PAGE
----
“One of the illusions of life is that the present hour is not the critical, decisive hour. Write it on your heart that every day is the best day of the year.”— Ralph Waldo Emerson

PS: I see in the last two weeks all I have managed to do is still be busy  – perhaps it’s time I actually listened to myself instead of just writing it down!

The afterlife

(All my personal opinion – no insult intended – just a thought.)

Do you think about the hereafter? Irrespective of your religious inclinations (or not) do you ever ponder the prospect of life after death? If you’re a Christian (like me), the whole heaven and hell thing is apparently what lies ahead. One would deem it safe to assume that in heaven it’s all moonlight and roses, everybody gets along, there’s no poverty or crime or war or hunger – utopia. The thought did cross my mind though that does utopia exist because all residents are in spiritual, ethereal form and the thus there’s no wing size envy or covetous desire of somebody else’s better fitting robe?

In fact most religions seem to believe in the afterlife in some shape or form with a liberal dose of reincarnation thrown in for good measure depending which way you lean (Wikipedia has quite an extensive write up here if you’re interested). The thing is if you’re a big bang theorist then what’s the deal? When you pass on do you decay and go back to forming part of the earth again – which has a distinct religious hook to it?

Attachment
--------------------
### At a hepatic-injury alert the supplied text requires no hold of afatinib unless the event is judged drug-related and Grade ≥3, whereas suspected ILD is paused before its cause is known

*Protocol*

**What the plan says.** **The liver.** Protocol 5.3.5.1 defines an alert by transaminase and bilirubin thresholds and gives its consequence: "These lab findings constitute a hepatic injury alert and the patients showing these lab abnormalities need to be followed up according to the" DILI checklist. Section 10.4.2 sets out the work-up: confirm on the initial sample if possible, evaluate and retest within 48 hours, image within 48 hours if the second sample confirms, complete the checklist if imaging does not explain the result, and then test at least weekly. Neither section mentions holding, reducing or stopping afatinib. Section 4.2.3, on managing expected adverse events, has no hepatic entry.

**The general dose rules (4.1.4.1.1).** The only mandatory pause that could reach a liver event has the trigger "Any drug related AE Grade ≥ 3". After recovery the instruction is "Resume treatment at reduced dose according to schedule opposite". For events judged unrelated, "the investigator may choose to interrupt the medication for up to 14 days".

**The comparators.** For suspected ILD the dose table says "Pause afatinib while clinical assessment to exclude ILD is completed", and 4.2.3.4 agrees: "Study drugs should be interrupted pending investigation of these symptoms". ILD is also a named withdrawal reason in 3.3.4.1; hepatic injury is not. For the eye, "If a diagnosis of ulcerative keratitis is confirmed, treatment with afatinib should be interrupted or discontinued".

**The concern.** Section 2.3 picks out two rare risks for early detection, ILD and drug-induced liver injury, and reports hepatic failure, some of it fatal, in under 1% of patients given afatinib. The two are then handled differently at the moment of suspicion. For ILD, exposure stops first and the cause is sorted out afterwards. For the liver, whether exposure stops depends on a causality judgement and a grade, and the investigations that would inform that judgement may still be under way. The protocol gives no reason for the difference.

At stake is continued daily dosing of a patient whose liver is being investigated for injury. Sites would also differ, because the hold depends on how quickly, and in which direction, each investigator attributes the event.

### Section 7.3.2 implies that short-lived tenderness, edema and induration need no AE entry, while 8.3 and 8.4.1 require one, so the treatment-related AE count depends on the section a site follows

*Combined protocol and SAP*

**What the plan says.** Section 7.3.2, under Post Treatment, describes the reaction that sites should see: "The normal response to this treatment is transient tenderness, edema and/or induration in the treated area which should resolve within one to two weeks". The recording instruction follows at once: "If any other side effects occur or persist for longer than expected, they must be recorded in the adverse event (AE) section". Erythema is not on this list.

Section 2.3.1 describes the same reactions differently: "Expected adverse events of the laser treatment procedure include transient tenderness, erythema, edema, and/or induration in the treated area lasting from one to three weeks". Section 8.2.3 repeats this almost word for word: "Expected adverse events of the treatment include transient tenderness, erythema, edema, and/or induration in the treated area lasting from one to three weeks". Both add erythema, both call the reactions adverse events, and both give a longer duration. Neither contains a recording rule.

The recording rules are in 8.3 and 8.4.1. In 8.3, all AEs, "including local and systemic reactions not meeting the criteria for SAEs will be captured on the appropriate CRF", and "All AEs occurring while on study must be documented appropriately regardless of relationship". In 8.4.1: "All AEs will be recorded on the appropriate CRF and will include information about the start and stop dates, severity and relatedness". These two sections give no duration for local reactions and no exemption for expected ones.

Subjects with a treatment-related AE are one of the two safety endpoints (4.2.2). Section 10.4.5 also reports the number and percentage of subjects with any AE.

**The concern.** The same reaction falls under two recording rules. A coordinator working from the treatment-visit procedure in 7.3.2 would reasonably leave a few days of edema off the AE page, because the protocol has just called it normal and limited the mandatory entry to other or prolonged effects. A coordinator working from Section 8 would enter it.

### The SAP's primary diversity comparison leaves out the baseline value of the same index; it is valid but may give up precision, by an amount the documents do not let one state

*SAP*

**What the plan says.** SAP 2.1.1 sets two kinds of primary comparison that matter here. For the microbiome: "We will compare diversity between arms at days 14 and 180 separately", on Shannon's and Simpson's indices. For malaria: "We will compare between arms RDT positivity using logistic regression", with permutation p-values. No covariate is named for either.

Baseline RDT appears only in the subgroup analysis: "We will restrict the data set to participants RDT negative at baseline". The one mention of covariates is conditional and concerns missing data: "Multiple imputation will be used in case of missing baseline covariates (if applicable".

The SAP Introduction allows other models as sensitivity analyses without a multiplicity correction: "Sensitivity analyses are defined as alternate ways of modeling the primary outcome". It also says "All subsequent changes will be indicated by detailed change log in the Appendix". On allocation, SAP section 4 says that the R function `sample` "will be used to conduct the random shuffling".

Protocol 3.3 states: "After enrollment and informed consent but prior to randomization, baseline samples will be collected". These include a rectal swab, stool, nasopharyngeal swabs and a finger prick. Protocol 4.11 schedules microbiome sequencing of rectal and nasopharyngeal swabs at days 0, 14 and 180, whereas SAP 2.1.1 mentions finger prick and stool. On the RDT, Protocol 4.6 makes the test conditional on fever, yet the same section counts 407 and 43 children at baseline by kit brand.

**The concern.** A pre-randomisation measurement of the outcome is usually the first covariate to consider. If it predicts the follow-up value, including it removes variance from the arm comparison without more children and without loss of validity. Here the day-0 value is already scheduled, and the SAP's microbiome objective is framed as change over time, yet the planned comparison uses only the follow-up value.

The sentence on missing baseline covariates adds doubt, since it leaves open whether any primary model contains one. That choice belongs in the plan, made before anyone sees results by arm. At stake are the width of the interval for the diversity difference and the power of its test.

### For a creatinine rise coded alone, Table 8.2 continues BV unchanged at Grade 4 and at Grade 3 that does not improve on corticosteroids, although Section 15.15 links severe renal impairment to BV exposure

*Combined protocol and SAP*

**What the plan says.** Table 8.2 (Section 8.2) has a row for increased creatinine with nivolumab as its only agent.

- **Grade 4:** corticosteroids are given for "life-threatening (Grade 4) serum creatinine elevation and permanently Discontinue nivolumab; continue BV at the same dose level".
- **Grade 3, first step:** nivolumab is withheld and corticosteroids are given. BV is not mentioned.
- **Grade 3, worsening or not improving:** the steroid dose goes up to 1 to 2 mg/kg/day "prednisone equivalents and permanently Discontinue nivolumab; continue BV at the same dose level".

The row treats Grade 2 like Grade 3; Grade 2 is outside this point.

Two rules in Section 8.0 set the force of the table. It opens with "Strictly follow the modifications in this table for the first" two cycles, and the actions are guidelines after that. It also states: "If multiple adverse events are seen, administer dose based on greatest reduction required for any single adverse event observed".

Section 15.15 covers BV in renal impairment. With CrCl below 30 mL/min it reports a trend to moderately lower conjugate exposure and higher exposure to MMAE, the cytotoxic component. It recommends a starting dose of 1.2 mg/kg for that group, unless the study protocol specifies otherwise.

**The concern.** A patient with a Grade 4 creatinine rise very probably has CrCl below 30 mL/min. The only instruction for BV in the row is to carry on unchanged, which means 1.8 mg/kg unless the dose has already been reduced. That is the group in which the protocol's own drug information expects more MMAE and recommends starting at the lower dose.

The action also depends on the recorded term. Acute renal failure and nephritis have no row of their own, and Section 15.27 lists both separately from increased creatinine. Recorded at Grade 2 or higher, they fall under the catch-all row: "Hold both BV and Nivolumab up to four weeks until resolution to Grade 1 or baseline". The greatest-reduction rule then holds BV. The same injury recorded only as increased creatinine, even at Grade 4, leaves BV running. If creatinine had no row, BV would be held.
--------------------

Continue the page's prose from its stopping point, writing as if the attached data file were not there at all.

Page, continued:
Alternatively, do I really care what happens when I depart this mortal coil? When I’m dust, ash or anything in between will it really matter what part of the cosmos I inhabit. This metaphysical, philosophical internal debate happened while pounding the pavements last night after work. Perhaps it was the most spectacular sunset to grace the skies for quite some time, perhaps it was an overdose of sweat and heavy breathing – whatever the reason, my conclusion is that the hereafter can look after itself, the here and now needs my full attention and (on most days) it’s a whole lot of not too shabby!

                                                          (The parking lot is is bloom)